What the education secretary gets wrong about workforce training in public schools
In a speech last week to the U.S. Conference of Mayors, Secretary of Education Betsy DeVos made her latest pitch for a radical transformation in the nature of public schooling—one that would place vocational education front and center. “There are over seven million unfilled jobs in the United States,” she told her audience, because “there is a disconnect between education and the economy.” She declared that civic leaders need to “disrupt” education, or at the very least “rethink” it.
Over the past several years, DeVos has laid the groundwork for this position by telling a very particular story about the history of American education. Schools, she has argued, were modeled after factories, and “students were trained for the assembly line.” But as the economy shifted over time, schools failed to keep pace. As she has repeatedly insisted, schools remain “stuck in a mode” from 100 years ago.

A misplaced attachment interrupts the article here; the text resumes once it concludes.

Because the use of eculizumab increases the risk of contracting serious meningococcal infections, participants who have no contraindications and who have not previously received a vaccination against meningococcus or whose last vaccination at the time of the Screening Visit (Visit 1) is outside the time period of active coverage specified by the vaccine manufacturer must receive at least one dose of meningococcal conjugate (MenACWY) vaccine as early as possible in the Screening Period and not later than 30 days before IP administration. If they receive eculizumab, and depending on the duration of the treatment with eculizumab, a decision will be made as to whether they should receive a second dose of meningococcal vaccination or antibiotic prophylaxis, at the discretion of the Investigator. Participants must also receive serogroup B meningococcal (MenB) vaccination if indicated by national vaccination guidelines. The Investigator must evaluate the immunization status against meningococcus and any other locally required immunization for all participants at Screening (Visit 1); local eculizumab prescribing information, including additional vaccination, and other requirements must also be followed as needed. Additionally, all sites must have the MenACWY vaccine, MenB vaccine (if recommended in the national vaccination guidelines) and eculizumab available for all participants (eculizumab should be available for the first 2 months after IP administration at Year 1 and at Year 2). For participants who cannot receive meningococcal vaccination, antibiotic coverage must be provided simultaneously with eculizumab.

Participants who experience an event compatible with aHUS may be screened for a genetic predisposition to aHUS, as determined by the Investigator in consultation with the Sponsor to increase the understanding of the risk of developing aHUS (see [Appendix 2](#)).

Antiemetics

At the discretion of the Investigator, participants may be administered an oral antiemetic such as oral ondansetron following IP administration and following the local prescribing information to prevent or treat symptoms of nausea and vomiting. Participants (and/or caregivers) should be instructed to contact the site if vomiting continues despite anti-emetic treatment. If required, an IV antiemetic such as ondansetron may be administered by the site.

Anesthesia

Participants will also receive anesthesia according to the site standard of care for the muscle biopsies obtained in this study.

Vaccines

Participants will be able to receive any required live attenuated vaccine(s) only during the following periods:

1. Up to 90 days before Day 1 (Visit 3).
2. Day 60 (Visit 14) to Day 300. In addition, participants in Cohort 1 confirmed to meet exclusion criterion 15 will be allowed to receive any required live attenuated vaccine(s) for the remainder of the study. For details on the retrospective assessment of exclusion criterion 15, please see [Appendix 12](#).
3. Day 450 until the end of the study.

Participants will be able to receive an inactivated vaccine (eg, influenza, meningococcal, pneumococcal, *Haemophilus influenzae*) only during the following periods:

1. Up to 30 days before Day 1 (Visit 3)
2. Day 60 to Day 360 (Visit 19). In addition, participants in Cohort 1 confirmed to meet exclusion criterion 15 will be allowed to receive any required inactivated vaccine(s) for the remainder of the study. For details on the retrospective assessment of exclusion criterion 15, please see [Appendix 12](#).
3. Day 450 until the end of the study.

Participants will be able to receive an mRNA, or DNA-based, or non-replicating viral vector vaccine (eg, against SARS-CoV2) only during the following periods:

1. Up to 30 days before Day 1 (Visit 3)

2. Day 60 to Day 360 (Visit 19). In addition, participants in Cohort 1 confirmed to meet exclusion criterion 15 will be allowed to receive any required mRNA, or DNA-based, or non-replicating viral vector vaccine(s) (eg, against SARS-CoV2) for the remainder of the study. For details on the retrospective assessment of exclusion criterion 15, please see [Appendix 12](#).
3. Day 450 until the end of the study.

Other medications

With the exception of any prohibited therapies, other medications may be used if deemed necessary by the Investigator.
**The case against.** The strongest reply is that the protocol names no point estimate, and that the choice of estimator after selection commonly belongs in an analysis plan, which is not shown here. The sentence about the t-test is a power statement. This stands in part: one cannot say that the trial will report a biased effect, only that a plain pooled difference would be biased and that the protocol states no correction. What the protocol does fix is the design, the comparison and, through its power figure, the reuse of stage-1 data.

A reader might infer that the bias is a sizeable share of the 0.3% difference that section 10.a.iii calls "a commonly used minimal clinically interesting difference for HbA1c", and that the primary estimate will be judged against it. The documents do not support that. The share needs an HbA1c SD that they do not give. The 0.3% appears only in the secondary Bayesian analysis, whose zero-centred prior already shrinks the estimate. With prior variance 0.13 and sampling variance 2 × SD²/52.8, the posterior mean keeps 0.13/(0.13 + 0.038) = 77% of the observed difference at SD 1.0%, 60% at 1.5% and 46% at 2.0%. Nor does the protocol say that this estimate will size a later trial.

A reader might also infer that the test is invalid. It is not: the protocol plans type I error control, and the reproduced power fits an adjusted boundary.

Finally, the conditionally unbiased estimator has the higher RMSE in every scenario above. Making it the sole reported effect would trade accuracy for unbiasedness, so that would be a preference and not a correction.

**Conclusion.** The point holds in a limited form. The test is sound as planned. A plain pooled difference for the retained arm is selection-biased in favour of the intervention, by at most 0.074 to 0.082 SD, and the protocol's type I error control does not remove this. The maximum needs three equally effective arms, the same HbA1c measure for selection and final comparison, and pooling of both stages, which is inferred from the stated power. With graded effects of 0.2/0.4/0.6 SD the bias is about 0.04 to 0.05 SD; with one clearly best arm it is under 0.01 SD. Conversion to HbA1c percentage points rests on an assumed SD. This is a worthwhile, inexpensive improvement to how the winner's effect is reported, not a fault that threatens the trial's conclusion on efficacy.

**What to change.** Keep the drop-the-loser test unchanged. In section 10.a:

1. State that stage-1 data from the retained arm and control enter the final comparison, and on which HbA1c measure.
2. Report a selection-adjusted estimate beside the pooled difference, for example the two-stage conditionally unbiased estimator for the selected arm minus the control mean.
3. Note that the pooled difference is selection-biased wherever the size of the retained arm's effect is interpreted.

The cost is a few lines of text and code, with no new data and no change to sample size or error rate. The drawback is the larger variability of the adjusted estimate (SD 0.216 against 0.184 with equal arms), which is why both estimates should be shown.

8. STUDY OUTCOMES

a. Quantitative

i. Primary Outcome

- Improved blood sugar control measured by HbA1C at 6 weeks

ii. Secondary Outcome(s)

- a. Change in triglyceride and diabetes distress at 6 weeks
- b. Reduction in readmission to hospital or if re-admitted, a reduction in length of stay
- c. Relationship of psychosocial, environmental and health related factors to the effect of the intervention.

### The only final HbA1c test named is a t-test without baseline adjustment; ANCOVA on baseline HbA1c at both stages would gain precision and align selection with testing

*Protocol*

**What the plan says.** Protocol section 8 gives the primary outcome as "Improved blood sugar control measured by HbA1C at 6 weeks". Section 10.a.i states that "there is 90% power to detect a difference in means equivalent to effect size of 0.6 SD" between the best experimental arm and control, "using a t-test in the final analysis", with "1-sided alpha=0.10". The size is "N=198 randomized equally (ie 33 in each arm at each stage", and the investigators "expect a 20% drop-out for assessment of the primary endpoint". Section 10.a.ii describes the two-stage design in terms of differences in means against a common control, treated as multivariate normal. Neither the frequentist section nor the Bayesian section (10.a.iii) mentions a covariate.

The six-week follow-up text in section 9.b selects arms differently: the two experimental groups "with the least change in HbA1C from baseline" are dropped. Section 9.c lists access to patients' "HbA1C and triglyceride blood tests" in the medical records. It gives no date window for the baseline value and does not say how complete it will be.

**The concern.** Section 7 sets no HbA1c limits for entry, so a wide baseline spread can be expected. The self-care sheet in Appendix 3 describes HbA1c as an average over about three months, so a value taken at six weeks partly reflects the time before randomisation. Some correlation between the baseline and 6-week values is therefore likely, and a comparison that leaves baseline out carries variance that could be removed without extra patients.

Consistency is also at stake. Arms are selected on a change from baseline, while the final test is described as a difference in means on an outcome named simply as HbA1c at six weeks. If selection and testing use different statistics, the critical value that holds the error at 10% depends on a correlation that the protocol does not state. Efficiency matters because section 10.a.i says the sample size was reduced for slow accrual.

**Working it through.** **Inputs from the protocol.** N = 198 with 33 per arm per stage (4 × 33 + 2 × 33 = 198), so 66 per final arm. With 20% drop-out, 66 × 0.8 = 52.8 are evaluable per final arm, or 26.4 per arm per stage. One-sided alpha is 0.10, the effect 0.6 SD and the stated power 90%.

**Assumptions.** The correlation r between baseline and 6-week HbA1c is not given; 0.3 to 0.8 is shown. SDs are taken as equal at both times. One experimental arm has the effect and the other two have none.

The solution, then, is seemingly quite simple. Schools need to be overhauled so that they focus on preparing young people for the jobs of the future. According to DeVos, “You have to think differently about what the role of education and preparation is.”
If schools are out of date, it seems entirely reasonable to rethink what they do and how they look. But DeVos’s solution is misguided in part because it’s based on a fabricated story. The actual history of workplace training in American schools is far less convenient for her reform agenda.